Growth in demand for steel in China, the world’s biggest consumer, is set to rebound from a four-year low, supporting earnings for mills and the iron ore producers that supply them.
Apparent consumption, which includes production and net imports, may rise 4.6 percent to 708.8 million metric tons in 2013, according to the mean estimate of six analysts surveyed by Bloomberg News. That’s up from 2012 when demand grew by 2.9 percent to 677.8 million tons.
The growth will benefit Vale SA, Rio Tinto Group and BHP Billiton Ltd., the world’s top three exporters of iron ore as China plans to spend 650 billion yuan ($105 billion), the most in three years, on railways. The strongest start to passenger car sales in China since 2010 is also helping mills such as Baoshan Iron & Steel Co. raise prices to the highest since June.
“The urbanization process will generally support steel demand over the long run,” He Wenbo, chairman of Baoshan Steel, China’s biggest listed steelmaker, said in an interview last week in Beijing. Baoshan supplies half the steel used in cars and home appliances in China.
The nation’s crude steel production gained 9.8 percent to 61.83 million tons last month from a year earlier, the National Bureau of Statistics said March 12. That follows record January production of 63.62 million tons.
London-based Rio and Melbourne-based BHP have rallied 23 percent and 13 percent respectively in Sydney trading from Sept. 5 to yesterday as iron ore rebounded from a near three-year low. Ore has climbed 60 percent since then, driven by restocking from Chinese steelmills. Baoshan Steel rose 11 percent in Shanghai trading in the same period.
China is lifting railway spending from 631 billion yuan last year, the official Xinhua News Agency reported Jan. 17 as it seeks to have 120,000 kilometers (74,580 miles) of track in operation by 2015.
“China has since the second-half of last year implemented measures to stabilize the economy,” Hu Zhengwu, a Beijing-based researcher with Baosteel Group Corp., China’s third-biggest steelmaker and parent of Baoshan, said in an interview. “We think the new government will extend such measures to boost the growth.”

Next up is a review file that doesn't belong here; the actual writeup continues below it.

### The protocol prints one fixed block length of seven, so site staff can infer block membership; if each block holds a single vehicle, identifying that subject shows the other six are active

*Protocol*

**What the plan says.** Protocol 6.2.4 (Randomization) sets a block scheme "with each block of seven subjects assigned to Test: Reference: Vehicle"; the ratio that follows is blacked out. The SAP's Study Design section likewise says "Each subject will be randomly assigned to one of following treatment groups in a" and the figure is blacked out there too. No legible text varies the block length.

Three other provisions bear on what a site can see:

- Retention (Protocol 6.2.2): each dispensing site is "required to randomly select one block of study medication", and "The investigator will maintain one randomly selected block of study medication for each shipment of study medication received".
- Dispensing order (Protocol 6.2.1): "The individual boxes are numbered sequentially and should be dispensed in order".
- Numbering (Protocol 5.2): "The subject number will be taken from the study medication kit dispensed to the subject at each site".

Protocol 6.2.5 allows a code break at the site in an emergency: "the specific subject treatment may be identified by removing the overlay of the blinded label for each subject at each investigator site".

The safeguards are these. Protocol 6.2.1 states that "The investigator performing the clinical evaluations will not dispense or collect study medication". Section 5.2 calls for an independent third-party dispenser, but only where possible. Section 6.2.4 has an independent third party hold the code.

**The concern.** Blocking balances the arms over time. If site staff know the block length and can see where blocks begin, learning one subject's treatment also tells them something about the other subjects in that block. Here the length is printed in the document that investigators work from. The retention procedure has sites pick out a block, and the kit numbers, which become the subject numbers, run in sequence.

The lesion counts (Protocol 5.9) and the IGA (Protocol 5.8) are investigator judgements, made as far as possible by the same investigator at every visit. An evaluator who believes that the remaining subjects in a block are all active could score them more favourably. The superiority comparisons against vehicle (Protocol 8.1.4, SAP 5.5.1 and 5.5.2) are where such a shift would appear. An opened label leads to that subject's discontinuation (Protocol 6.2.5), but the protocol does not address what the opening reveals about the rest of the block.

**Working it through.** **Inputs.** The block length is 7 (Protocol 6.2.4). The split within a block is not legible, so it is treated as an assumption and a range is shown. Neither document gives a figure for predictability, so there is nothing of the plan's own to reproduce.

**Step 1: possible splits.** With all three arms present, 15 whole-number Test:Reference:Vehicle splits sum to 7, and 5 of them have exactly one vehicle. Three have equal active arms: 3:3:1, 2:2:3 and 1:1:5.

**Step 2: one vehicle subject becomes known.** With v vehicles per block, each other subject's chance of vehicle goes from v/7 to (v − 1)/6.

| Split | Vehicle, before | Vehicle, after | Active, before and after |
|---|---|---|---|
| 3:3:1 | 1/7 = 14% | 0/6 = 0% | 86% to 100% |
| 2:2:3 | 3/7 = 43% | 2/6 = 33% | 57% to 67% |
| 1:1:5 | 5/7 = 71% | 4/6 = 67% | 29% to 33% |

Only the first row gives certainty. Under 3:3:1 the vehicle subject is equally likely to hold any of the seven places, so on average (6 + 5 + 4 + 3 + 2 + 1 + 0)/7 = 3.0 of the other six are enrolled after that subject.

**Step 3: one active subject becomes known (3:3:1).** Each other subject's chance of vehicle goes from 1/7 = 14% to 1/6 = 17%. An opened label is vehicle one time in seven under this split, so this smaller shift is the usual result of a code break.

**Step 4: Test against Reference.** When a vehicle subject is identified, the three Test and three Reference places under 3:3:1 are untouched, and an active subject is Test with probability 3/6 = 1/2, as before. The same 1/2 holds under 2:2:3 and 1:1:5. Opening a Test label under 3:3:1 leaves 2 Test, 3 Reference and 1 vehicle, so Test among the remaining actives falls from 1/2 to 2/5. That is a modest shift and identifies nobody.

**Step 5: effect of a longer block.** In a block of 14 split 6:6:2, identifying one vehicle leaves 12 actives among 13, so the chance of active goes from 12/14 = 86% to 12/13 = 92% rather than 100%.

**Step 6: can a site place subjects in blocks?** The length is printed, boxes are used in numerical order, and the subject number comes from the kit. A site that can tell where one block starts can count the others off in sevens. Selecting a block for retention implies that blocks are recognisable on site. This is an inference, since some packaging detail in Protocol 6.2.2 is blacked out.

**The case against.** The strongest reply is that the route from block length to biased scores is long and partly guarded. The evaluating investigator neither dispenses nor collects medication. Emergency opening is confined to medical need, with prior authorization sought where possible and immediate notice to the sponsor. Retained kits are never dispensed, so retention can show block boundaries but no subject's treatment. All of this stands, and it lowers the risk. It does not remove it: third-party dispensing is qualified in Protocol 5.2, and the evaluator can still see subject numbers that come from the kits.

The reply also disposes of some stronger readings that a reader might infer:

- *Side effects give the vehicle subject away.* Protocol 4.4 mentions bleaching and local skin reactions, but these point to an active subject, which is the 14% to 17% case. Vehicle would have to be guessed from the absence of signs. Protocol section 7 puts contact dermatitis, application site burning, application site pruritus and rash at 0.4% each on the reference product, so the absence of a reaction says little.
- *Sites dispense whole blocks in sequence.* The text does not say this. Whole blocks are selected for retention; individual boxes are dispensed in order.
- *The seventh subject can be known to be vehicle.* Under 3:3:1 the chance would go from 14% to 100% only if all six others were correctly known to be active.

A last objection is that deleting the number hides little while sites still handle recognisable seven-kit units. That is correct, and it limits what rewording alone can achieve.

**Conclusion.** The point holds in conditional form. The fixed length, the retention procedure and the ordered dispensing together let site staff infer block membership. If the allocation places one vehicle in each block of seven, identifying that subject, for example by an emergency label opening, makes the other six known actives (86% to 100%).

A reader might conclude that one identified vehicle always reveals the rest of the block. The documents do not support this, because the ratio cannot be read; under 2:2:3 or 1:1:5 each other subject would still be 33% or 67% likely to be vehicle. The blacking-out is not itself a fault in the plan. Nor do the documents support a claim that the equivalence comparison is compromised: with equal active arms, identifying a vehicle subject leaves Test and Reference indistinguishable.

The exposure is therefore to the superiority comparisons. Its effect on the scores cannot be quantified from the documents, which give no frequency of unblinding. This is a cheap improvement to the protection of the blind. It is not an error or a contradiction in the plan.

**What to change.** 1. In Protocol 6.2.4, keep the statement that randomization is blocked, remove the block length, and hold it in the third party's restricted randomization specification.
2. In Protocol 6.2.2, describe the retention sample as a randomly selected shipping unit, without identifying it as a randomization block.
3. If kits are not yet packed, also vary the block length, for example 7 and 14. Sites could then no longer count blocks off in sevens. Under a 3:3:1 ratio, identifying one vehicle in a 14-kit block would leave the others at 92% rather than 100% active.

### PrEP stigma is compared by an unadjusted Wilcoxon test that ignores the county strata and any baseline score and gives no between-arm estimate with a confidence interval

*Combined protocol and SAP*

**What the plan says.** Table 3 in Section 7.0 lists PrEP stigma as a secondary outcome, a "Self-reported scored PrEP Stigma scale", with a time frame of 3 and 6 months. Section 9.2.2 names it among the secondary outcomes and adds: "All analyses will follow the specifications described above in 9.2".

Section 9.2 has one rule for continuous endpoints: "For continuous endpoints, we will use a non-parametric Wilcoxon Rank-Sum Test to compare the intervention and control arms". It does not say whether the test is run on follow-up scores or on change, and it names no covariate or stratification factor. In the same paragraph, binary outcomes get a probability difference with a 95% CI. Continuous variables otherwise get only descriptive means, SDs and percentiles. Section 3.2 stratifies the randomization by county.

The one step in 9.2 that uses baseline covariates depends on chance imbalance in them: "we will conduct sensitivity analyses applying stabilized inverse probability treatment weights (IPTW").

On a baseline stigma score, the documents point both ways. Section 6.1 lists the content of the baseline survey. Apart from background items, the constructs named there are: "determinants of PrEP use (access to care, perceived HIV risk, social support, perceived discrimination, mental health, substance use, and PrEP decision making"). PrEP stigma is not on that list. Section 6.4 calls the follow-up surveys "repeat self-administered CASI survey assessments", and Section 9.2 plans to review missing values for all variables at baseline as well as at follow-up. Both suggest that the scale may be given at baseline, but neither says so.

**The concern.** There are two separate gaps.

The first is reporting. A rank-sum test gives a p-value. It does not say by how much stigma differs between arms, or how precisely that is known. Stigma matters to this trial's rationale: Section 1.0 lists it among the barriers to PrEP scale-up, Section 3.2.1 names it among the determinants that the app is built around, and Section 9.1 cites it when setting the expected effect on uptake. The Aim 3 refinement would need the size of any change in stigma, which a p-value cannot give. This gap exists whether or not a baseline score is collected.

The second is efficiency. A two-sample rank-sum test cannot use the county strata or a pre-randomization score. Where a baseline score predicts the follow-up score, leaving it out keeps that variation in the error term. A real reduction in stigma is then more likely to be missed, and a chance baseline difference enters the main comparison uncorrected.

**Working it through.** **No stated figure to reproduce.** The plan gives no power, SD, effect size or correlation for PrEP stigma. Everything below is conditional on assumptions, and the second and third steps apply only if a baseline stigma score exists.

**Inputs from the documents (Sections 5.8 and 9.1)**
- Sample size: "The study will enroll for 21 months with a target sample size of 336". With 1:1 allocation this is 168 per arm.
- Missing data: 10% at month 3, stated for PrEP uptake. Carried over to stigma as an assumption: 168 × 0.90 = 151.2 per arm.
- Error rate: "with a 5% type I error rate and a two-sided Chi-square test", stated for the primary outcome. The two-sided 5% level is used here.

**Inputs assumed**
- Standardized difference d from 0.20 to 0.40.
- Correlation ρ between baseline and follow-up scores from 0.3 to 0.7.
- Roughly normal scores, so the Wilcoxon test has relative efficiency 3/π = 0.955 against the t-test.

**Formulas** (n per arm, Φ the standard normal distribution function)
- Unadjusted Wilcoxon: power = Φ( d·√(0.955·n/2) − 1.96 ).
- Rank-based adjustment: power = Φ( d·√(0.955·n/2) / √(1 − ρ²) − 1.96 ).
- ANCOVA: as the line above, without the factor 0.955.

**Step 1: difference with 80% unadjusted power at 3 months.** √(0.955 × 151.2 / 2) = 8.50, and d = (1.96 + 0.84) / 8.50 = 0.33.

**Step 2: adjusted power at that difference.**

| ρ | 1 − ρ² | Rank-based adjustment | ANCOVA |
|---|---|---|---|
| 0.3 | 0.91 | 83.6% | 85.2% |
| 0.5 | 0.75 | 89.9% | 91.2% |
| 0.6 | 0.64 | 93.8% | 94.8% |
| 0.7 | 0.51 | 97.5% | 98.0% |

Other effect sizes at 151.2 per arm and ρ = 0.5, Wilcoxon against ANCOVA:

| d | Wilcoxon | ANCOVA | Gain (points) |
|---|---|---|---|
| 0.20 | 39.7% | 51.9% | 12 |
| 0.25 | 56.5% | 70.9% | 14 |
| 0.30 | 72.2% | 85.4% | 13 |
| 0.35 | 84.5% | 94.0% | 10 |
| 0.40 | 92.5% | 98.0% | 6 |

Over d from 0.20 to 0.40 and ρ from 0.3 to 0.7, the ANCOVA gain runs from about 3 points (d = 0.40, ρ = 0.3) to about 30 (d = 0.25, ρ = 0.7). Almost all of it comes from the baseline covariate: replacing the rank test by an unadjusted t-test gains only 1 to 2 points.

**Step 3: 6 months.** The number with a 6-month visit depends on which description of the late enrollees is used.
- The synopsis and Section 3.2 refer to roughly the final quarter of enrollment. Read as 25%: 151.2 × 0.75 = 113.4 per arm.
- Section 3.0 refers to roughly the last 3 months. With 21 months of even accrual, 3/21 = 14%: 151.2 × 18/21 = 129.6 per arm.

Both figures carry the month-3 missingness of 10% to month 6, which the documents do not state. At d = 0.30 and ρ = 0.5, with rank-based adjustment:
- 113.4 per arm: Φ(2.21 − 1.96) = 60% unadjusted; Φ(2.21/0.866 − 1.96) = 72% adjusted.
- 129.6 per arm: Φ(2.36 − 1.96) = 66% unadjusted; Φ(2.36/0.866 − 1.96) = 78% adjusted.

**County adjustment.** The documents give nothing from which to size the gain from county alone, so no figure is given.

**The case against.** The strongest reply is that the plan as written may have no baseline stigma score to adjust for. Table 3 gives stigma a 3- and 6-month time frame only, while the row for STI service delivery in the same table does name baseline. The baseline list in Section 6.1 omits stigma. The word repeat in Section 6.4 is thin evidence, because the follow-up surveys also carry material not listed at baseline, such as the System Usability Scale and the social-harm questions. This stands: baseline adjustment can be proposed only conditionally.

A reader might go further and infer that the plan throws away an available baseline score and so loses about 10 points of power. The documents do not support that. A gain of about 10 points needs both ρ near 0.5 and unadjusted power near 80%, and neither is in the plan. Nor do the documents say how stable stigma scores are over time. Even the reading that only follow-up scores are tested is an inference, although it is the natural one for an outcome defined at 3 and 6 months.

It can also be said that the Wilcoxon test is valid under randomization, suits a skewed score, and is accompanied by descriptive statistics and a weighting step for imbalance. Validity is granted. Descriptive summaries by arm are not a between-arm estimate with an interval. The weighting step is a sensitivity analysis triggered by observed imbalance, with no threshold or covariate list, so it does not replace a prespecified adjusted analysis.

That may help improve profits at mills including Angang Steel Co. and Maanshan Iron & Steel Co. Aggregate earnings at the nation’s major steel mills tumbled 98 percent to 1.58 billion yuan last year, the China Iron and Steel Association said Jan. 31. Of the mills, 29 percent incurred losses, it said.
Anshan, Liaoning province-based Angang, which probably recorded a loss of about 4.16 billion yuan in 2012, may swing to profit of 502 million yuan this year, according to the mean of 15 analyst estimates compiled by Bloomberg News. Maanshan, Anhui province-based Maanshan Steel may narrow its loss to 196.4 million yuan in 2013, from a probable loss of as much as 3.95 billion yuan, according to the mean estimate of 14 analysts.
Last week’s unexpected price increase by Baoshan Steel “injected confidence in steel demand,” Helen Lau, a Hong Kong-based analyst with UOB Kay Hian Ltd., said in a note to clients last week.
Baoshan raised hot-rolled and cold-rolled steel products for April delivery by 150 yuan a ton, the company said March 8. It’s raised prices for six straight months.
Passenger-vehicle sales rose 20 percent to 2.84 million units in January and February from a year ago, according to the China Association of Automobile Manufacturers, beating the average estimate of five analysts surveyed by Bloomberg by 11 percent.
Still, steel demand may be hurt after the government announced measures to tame home prices, including a 20 percent tax on individuals selling properties, according to UOB’s Lau. The tightening may reduce steel consumption by 1 percent to 702 million tons from an earlier forecast of 708 million tons, Lau said in a separate note on March 4. Property accounts for 33 percent of China’s total steel demand, she said.
That isn’t a concern for mills, Baoshan’s He said, who said the steel industry is improving from a low last year. At 2.9 percent, 2012’s growth would be the slowest since 2008 according to World Steel Association data.
“The steel industry hit a trough last year,” Baoshan’s He said. “This year would be better.”
— With assistance by Helen Yuan